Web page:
Sunday, July 26, 2009

The Second Annual Top Ten Things City Hall Does Best

by Mike Martin
for the Columbia Business Times

It’s wacky; it’s wild; and it’s time once again for Columbia’s eagerly-awaited Top Ten Things City Hall Does Best.

But before we begin, an important note about our award rules.

Since last year’s awards, there’s been some monkey business involving City Manager Watkins, the State Historical Society, a secretive entity known only as “Hank The Butterfly,” and a pernicious thing called “eminent domain.” Since Mr. Watkins’ wild neckties—which won an award last year—presumably accompanied him on clandestine meetings, they are disqualified from this year’s event.

Award rule 2A specifically prohibits “involvement in any monkey business during the year preceding the awards.”

We apologize to Mr. Watkins’ Daffy Duck, Yosemite Sam, and Bugs Bunny neckties for any dashed hopes, but we must uphold our rules. Daffy, Bugs, and Yosemite will need to take this up with their boss if they wish to be considered again next year.

Now, on to this year’s awards.

10. The City-County Health Department Weed Inspector

If you’re quiet and stealthy, you’ll see the elusive weed inspector measuring un-mowed lawns with a yardstick and taking notes—for a warning letter. An important service because neighborhoods that look neglected attract crime.

9. The Water and Light Guys—in Your Yard

John Glasscock’s Public Works department could take a lesson from the men and women at Water and Light, who don’t just march into your yard like a conquering army, trees, shrubs, and priceless orchids be damned! No, Water and Light does it right and they’re polite! Tree pruning contractor Asplundh even lays down “protective mats” on your lawn when they arrive to trim wayward branches from power lines.

8. The Convention and Visitors Bureau

Let’s see: she helped fund the challenging Shotgun House move (a project I was involved in as part owner); offered meeting space to volunteers from the North Central Neighborhood looking to rehab the old Heibel-March store; and is a continual harbinger of good things in Columbia, including the renovation of JW Blind Boone’s home, #2 on our list. I’m speaking of Convention and Visitors Bureau director Lorah Steiner, whose winning style and personality are just what local tourism needs.

7. Timothy Teddy*

Remember the famously evil JR Ewing on the eighties television series Dallas? Planning and development director Tim Teddy is like JR’s nicer brother. The Bobby Ewing of City Hall, Teddy is pleasant; forward thinking; and an all-around good guy.

6. City Councilman Karl Skala

Controversial but caring, Third Ward city councilman Karl Skala takes a licking and keeps on kicking! This year he fended off development community efforts to remove him from a Chamber of Commerce panel, and bucked the majority to support good legislation. Skala invented “coffee house office hours” and answers every constituent email, often at length. He’s as engaged a public official as you’ll find, especially for an unpaid volunteer.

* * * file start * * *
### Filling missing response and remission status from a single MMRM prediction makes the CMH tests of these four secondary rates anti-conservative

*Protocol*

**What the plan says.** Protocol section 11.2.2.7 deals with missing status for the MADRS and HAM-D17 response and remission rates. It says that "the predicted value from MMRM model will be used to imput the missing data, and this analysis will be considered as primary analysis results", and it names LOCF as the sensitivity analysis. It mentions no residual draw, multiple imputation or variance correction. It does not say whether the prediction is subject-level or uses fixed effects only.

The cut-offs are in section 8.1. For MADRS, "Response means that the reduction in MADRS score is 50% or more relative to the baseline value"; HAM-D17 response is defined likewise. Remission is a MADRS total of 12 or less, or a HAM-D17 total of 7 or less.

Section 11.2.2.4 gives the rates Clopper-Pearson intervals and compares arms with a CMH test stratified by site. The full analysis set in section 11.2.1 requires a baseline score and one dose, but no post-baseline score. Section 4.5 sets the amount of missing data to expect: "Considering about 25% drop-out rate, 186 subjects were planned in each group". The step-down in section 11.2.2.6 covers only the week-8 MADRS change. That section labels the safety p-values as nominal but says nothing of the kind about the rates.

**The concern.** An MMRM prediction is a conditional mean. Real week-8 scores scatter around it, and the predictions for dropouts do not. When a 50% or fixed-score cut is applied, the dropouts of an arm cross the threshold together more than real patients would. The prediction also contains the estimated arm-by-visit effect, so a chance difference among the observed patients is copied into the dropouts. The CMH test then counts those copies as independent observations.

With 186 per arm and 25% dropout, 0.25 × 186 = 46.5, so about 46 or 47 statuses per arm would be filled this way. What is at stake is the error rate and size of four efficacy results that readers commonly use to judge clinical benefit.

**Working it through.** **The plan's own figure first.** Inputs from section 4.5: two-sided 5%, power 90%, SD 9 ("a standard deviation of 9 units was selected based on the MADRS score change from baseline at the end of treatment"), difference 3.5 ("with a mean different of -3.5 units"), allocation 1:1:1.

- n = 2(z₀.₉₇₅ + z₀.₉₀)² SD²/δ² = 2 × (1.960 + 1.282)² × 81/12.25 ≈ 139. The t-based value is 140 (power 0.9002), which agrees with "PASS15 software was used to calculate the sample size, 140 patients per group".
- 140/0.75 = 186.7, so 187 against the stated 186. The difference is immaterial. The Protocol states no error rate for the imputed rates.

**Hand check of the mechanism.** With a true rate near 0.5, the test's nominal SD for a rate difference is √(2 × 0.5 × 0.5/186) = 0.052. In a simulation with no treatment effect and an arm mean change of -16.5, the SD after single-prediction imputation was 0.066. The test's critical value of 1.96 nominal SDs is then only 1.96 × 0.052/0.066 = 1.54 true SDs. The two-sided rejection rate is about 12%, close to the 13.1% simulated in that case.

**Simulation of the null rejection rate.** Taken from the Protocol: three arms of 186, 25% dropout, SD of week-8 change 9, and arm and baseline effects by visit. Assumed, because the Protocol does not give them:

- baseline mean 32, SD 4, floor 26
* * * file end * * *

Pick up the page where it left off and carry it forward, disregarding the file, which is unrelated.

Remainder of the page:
5. Tim Thomason's Crime Free Housing Program

Heading up the Columbia Police Department’s crime-free housing program, the other Tim, officer Tim Thomason, understands an important concept that hasn’t completely sunk in around town: crime begins at the home of a criminal. Notifying landlords about tenant misbehavior and helping homeowners keep their property safe, Thomason—and his program—are more important than ever.

4. City Hall’s Technology Push

From paying traffic fines to reporting crimes and potholes, City Hall’s eleven-year-old website is a one-stop shop. Tech guru Sam Shelby has presided over several recent innovations, most notably streaming city council meetings online. With fewer journalists covering government these days, the more transparency, the better. (Now if we could only get a web cam in Mr. Watkins’ office.)

3. Tom Dresner: Interim Police Chief—and Blogger

He blogs with the best of 'em—as police chief to boot! As retiring chief Randy Boehm's temporary replacement, Columbia police captain Tom Dresner took public communications to a whole new level, squawking, correcting, sparring, informing, and even teasing the local vocals, those ever boisterous members of the Columbia blogosphere.

2. TIED: The Columbia Fire Department* AND Fixing Blind Boone’s Home

They risk their lives through flames and smoke to save our lives. That’s all you have to say about Columbia’s men and women in the big red trucks that every kid dreams of driving some day. The television show Rescue Me has immortalized them because rescue us they do.

And so it will no longer be a fire hazard, the Miracle on Fourth Street—the restoration of ragtime pioneer JW “Blind” Boone’s home—is finally underway and tied for second place. Three cheers for the forces who’ve made this happen!

And now, the Number One Thing City Hall does best. (Drum roll! The envelope, please).

1. The Columbia Police Department*

Wrestling crooks to the ground; breaking up drug rings; dodging gunfire: It’s all in a day-and-night’s work for Columbia’s men and women in blue, who handle the hardest job in the city under new chief Ken Burton. But it's also a lonely job, with folks clamoring for more officers, less crime—and fewer tasers—but not so willing to make the hard choices—like evicting repeat criminal offenders from rental property—that reduce crime altogether.

Congrats CPD, back in first place for the second year in a row. Keep up the good work!

*Two time award winner

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